With A Flip Of Her Hair, Julian Castro's 3-Year-Old Becomes A Star | WAMU 88.5 - American University Radio

NPR : News

Filed Under:

With A Flip Of Her Hair, Julian Castro's 3-Year-Old Becomes A Star

There was one undeniably sweet moment, last night: As San Antonio Mayor Julian Castro got to the part of his speech where he mentioned his wife and his 3-year-old daughter, the camera panned over to Carina.

It seemed like she noticed herself on the big screens at the arena, because suddenly she stuck out our her tongue and flipped her hair.

Castro didn't seem to notice what was going on. But as soon as she was on the Jumbotron, she had the crowd in the palm her hand. Every flip of her hair provoked loud coos and laughter from the crowd in the arena.

In the video, when Castro said he hopes she'll accomplish her dreams, you hear the crowd laugh. They weren't reacting to the line, they were laughing because of Carina.

As the San Antonio Express News puts it this morning, her primping commanded the attention of the arena and the national news media:

 

 

"'There's something about a little girl looking up at the big screen and loving her hair," ABC News anchor Diane Sawyer purred, referring to Castro's daughter Carina, 3, and the way she flipped her hair as she looked up at the camera.

"Judy Woodruff, who co-anchored PBS' coverage, also said of the mayor and his mugging daughter: 'He shared a little of that spotlight with his 3-year-old daughter, who was having fun seeing herself.'

"On NBC, anchorman Brian Williams smiled and noted: 'Proving all over again there's nothing quite like being a father of a daughter.'"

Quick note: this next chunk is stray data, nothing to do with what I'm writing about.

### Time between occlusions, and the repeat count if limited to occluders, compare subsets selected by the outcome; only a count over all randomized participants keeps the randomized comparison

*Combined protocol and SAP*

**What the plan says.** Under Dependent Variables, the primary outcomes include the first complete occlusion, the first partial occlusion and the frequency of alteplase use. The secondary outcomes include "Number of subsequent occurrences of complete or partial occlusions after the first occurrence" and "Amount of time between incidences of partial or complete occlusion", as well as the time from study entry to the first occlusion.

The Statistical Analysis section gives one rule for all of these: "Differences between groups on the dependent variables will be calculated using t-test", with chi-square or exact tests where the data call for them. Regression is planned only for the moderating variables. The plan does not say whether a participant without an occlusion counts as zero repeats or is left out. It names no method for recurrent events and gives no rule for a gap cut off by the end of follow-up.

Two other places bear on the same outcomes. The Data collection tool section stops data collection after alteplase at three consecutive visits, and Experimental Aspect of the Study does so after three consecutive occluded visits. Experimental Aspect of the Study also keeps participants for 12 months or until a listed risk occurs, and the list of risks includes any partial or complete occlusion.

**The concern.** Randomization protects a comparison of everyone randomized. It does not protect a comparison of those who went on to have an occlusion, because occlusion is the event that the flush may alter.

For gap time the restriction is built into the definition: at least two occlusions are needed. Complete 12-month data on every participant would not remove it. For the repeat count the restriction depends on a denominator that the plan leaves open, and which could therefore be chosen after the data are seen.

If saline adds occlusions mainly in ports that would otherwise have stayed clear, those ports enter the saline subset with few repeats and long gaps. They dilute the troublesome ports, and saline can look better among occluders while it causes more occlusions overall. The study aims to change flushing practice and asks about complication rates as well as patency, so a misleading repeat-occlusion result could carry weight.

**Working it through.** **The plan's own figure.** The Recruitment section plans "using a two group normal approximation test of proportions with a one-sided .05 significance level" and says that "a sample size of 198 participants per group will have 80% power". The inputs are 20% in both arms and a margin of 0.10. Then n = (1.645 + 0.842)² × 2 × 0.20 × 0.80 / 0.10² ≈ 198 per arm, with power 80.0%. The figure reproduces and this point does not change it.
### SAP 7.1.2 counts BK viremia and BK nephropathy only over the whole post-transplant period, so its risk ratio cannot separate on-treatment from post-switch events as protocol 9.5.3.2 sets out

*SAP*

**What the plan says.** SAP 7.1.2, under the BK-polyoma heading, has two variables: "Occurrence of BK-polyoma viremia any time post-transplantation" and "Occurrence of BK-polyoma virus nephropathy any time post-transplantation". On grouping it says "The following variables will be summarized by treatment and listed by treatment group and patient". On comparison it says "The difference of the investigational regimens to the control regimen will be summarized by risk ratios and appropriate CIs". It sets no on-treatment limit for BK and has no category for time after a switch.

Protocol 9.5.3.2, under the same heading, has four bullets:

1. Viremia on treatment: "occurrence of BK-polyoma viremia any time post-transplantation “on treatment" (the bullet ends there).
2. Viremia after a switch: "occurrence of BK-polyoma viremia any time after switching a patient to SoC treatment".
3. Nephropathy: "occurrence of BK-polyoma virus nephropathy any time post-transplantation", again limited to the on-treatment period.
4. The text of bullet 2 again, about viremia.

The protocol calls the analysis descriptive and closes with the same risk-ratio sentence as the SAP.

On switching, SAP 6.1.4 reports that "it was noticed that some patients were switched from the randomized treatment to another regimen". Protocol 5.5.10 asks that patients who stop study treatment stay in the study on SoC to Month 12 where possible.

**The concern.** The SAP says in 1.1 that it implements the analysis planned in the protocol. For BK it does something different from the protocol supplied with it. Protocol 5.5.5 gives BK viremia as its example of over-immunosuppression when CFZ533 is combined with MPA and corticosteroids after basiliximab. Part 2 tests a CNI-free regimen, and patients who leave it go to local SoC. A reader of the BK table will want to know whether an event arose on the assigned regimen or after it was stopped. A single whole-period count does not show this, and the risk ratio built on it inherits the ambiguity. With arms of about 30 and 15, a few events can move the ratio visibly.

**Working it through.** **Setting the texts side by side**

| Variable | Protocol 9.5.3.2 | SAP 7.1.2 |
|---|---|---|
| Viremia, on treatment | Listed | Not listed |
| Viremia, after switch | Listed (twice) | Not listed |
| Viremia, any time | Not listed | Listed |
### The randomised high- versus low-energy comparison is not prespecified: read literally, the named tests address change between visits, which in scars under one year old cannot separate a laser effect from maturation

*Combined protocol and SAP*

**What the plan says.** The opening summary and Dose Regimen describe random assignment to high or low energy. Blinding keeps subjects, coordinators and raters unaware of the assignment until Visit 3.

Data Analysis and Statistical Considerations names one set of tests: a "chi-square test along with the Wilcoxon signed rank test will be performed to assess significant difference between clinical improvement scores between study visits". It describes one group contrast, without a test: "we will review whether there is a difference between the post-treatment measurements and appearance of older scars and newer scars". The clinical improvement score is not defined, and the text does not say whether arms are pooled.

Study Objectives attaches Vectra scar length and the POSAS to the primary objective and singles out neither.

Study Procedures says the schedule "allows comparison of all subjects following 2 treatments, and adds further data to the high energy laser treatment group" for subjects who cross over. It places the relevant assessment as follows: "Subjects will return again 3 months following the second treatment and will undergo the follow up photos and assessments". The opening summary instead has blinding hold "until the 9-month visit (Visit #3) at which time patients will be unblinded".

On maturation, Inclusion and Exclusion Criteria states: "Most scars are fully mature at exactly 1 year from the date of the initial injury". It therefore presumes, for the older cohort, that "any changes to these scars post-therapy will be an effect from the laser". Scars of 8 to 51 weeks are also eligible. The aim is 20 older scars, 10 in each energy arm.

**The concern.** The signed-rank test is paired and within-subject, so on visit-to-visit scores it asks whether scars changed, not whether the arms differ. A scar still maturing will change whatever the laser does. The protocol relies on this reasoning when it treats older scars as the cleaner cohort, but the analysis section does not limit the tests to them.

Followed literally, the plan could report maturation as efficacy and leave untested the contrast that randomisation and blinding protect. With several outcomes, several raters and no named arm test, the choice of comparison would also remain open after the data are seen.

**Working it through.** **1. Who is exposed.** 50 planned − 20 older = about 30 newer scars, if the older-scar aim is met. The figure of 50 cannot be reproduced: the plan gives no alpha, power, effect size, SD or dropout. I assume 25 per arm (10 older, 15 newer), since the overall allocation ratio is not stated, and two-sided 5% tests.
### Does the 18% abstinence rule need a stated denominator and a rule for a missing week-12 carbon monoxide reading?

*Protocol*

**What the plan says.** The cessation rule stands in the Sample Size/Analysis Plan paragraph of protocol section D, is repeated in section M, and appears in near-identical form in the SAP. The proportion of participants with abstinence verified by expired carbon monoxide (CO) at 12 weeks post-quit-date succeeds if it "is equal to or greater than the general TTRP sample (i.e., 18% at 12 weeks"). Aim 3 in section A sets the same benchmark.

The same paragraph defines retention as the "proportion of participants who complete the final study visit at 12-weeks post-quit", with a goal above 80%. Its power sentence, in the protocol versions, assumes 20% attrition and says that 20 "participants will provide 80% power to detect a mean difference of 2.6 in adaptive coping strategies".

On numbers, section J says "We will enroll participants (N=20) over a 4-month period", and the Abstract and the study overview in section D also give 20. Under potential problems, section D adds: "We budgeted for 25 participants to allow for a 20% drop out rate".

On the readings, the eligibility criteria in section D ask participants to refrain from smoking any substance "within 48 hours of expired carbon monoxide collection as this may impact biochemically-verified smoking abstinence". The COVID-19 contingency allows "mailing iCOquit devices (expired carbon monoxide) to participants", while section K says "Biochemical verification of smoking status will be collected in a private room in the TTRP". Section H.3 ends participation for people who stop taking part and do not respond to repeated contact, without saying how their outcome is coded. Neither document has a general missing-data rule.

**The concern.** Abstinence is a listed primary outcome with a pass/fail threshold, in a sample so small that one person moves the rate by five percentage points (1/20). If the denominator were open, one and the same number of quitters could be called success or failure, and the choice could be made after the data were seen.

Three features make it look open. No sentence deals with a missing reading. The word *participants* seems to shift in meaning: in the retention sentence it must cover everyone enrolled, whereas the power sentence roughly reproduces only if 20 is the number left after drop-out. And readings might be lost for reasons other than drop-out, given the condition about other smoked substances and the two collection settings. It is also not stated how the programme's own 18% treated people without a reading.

And of course, the Internet has responded in kind: launching an animated gif of the adorableness and this crystal-ball tweet:

 

 

"Julian Castro's daughter, 2056."

 

Copyright 2012 National Public Radio. To see more, visit http://www.npr.org/.

 

NPR

U.S. Officials Believe North Korea Was Behind Sony Hack

The recent attack on Sony Pictures' computer network that resulted in a flood of confidential data has its origins in North Korea, U.S. intelligence officials say.
NPR

Japan's Butter Shortage Whips Its Cake Makers Into A Frenzy

For the Japanese, Christmastime means sponge cake. But a nationwide butter shortage has lead to mandatory butter rationing, forcing cake bakers to seek out substitutes.
NPR

Satanist And Christian Holiday Displays To Go Up At Michigan Capitol

The situation has brought controversy — and energized Christians who realized that a planned Nativity scene was in danger of being canceled.
NPR

U.S. Officials Believe North Korea Was Behind Sony Hack

The recent attack on Sony Pictures' computer network that resulted in a flood of confidential data has its origins in North Korea, U.S. intelligence officials say.

Leave a Comment

Help keep the conversation civil. Please refer to our Terms of Use and Code of Conduct before posting your comments.